President Donald Trump should take “surgical” action against countries that dump steel and aluminum in US markets rather than follow through on a risky threat of global tariffs, Congress’s top Republican said Tuesday.
Speaker of the House Paul Ryan, leading a sharp break with the president, said that while there was “clearly abuse occurring,” particularly by China, protectionist measures could have the “unintended consequences” of a trade war.
“I think the smarter way to go is to make it more surgical and more targeted” than broad tariffs, Ryan told reporters.
Trump triggered global alarm last week when he announced he would sign off on measures designed to protect US producers, and defiantly swatted back at critics by saying trade wars are “good, and easy to win.”
Ryan said such action would make the United States “more prone to retaliation.”
“And so what we’re encouraging the administration to do is to focus on what is clearly a legitimate problem, and to be more surgical in its approach, so that we can go after the true abusers without creating any kind of unintended consequences or collateral damage.”
Ryan said he has had multiple conversations with Trump about the issue, and that while he would not characterize the discussions, he said the president “knows our view.”
Ryan’s comments come a day after he publicly split with the president on the tariffs.
“We are extremely worried about the consequences of a trade war and are urging the White House to not advance with this plan,” AshLee Strong, a Ryan spokeswoman, said in a statement Monday.
Several other congressional Republicans were urging Trump to abandon his plan to slap a new import tax of 25 percent on steel and 10 percent on aluminum.
“We have concerns,” Senate Foreign Relations Committee chairman Bob Corker said of the effects the tariffs could have on allies like Canada and Mexico.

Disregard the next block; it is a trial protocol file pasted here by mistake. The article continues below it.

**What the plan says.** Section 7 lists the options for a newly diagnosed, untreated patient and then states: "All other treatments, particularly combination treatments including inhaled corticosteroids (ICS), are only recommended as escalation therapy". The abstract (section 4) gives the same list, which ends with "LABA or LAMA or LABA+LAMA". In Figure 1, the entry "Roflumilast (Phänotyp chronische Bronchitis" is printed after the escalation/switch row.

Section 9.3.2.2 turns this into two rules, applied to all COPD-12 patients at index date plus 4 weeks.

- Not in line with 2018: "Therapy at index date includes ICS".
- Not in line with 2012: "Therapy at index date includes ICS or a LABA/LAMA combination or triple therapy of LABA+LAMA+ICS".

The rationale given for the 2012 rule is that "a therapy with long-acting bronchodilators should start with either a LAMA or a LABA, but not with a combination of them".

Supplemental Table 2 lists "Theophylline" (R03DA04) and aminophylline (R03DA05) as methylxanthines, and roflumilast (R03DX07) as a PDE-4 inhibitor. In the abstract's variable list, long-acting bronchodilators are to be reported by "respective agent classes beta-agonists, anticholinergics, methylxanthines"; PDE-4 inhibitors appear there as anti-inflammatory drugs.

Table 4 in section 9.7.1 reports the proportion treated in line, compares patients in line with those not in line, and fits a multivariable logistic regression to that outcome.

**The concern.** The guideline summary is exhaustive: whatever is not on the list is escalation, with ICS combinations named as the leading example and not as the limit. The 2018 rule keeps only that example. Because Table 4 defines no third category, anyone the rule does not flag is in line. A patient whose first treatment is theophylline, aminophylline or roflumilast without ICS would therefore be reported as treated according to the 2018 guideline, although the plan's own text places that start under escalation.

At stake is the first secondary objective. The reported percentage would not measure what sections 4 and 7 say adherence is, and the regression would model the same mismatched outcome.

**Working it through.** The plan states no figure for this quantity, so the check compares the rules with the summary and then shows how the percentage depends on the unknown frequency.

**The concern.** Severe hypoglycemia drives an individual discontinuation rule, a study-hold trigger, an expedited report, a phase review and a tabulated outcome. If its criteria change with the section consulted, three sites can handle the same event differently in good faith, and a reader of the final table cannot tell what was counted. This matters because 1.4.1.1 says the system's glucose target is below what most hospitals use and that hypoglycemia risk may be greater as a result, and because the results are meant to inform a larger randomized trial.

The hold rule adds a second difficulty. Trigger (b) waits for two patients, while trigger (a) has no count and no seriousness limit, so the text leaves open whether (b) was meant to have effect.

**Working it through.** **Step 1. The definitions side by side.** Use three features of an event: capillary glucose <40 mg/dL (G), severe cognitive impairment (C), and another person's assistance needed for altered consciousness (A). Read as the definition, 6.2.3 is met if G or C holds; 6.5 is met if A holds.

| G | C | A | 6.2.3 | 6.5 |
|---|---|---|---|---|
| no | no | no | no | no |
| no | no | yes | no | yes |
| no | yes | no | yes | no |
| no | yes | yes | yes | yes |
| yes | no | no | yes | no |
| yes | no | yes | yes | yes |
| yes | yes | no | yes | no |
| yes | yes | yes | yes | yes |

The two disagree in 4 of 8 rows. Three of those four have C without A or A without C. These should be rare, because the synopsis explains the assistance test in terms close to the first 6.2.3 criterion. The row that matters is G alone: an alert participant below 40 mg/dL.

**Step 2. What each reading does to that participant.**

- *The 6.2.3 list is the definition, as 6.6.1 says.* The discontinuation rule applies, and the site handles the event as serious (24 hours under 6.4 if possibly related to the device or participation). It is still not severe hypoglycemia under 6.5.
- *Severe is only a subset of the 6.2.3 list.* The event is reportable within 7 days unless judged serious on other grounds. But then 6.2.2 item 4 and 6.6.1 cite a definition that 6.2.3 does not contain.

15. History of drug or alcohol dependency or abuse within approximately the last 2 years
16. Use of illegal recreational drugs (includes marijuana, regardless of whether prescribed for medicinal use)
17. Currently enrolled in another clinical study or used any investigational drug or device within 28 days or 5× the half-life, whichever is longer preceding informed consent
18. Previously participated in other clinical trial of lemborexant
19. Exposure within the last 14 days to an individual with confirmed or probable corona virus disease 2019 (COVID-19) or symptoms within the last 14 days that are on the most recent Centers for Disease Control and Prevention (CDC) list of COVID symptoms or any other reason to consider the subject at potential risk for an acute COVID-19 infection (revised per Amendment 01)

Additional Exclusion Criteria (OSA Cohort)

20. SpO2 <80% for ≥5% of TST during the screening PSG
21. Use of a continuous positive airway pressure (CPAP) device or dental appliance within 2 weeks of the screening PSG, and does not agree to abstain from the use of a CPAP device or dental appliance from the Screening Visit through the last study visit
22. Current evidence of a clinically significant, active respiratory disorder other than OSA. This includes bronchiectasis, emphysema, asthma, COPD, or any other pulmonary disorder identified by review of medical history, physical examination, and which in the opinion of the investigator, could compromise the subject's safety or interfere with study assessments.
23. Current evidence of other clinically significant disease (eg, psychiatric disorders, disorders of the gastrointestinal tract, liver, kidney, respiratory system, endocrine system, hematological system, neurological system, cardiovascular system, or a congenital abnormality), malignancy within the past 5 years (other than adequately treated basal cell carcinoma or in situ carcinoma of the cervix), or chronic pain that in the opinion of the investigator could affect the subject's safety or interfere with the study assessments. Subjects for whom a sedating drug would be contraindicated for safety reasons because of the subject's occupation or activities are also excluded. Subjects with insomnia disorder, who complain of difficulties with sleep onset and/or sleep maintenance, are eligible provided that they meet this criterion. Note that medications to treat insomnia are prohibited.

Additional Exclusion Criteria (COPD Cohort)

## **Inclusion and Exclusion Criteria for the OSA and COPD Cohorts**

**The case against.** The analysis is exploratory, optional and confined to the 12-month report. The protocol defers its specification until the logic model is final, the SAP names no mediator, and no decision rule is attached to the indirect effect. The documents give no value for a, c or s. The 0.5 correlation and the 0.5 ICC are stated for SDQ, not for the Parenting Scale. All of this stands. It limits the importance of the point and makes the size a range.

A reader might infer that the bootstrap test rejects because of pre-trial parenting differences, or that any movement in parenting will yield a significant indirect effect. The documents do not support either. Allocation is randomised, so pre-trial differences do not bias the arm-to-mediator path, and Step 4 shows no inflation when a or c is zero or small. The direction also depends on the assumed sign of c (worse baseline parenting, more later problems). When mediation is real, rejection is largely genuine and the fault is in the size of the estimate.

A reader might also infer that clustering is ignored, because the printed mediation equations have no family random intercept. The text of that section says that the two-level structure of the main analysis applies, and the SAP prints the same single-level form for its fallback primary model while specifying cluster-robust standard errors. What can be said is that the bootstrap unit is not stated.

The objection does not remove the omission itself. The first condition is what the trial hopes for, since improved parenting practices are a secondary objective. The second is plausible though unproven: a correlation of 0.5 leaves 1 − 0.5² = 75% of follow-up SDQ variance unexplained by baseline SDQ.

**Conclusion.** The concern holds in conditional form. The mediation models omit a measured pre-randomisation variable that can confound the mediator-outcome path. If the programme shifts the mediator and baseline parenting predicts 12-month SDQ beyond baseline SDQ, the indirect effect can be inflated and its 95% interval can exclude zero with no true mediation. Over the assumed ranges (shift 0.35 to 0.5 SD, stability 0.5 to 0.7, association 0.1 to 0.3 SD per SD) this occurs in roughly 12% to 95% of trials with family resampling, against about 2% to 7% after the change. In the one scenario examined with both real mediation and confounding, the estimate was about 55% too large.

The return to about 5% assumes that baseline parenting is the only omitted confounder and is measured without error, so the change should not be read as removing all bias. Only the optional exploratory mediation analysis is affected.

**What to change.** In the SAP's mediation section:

Trump’s attacks on Biden’s mental fitness just draw attention to his own problems: Joy Reid panel
MSNBC host Joy Reid gave some helpful advice to President Donald Trump and his children, who frequently attack former Vice President Joe Biden for his mental health: It makes you look worse.
Speaking to her closing Wednesday panel with Jason Johnson and Howard Fineman, Reid showed a super-cut of Trump's knack for getting words wrong, not knowing how to pronounce simple things, slurring his words, stumbling down the stairs, not knowing where to go, dragging his feet and more.
"Well, you know, my pretext for all my students this fall will be: person, woman, man, camera, tv, and if they can do that, I know they're at least as smart as the president," joked Johnson. "Here's the thing. Joe Biden demonstrated that he literally can ride a bike and do something else at the same time. Like, I have always thought the argument that Joe Biden has lost a step or has some sort of mental deficiency was a complete lie. It's Republicans just projecting. What's important to remember is that no matter how much they spout this nonsense, every single time Donald Trump opens his mouth, he looks worse. There is nothing Joe Biden can say that is more foolish or incoherent than Donald Trump in the middle of a substantive interview."
Here’s how Trump’s ‘nasty’ jab at Kamala reveals his misunderstanding of women
President Donald Trump has reprised one of his most common attacks on women — "nasty" — to describe Joe Biden's running mate, Sen. Kamala Harris (D-CA).
On Wednesday, writing for The New York Times, Katie Rogers broke down how the president's continual attacks on women in politics — combined with his characterization of women voters — reveals a fundamental misunderstanding of modern gender norms.
Congresswoman criticizes Republican press guy for claim Black folks don’t care about Kamala Harris: Does he know any?
Rep. Karen Bass (D-CA) hilariously mocked former press secretary Ari Fleischer, who worked for former President George W. Bush's White House. Fleischer claimed Black people won't be that excited about Sen. Kamala Harris on the ticket.
"She's just not that historically exciting to African-Americans," said Fleischer speaking to Laura Ingraham during a Fox News appearance after the announcement.
During a conversation with MSNBC's Joy Reid, the host called Fleischer "a sort of a bygone era Republican voice" and asked Bass to listen to his comments.
"I wonder how many African-Americans," asked Bass, chuckling.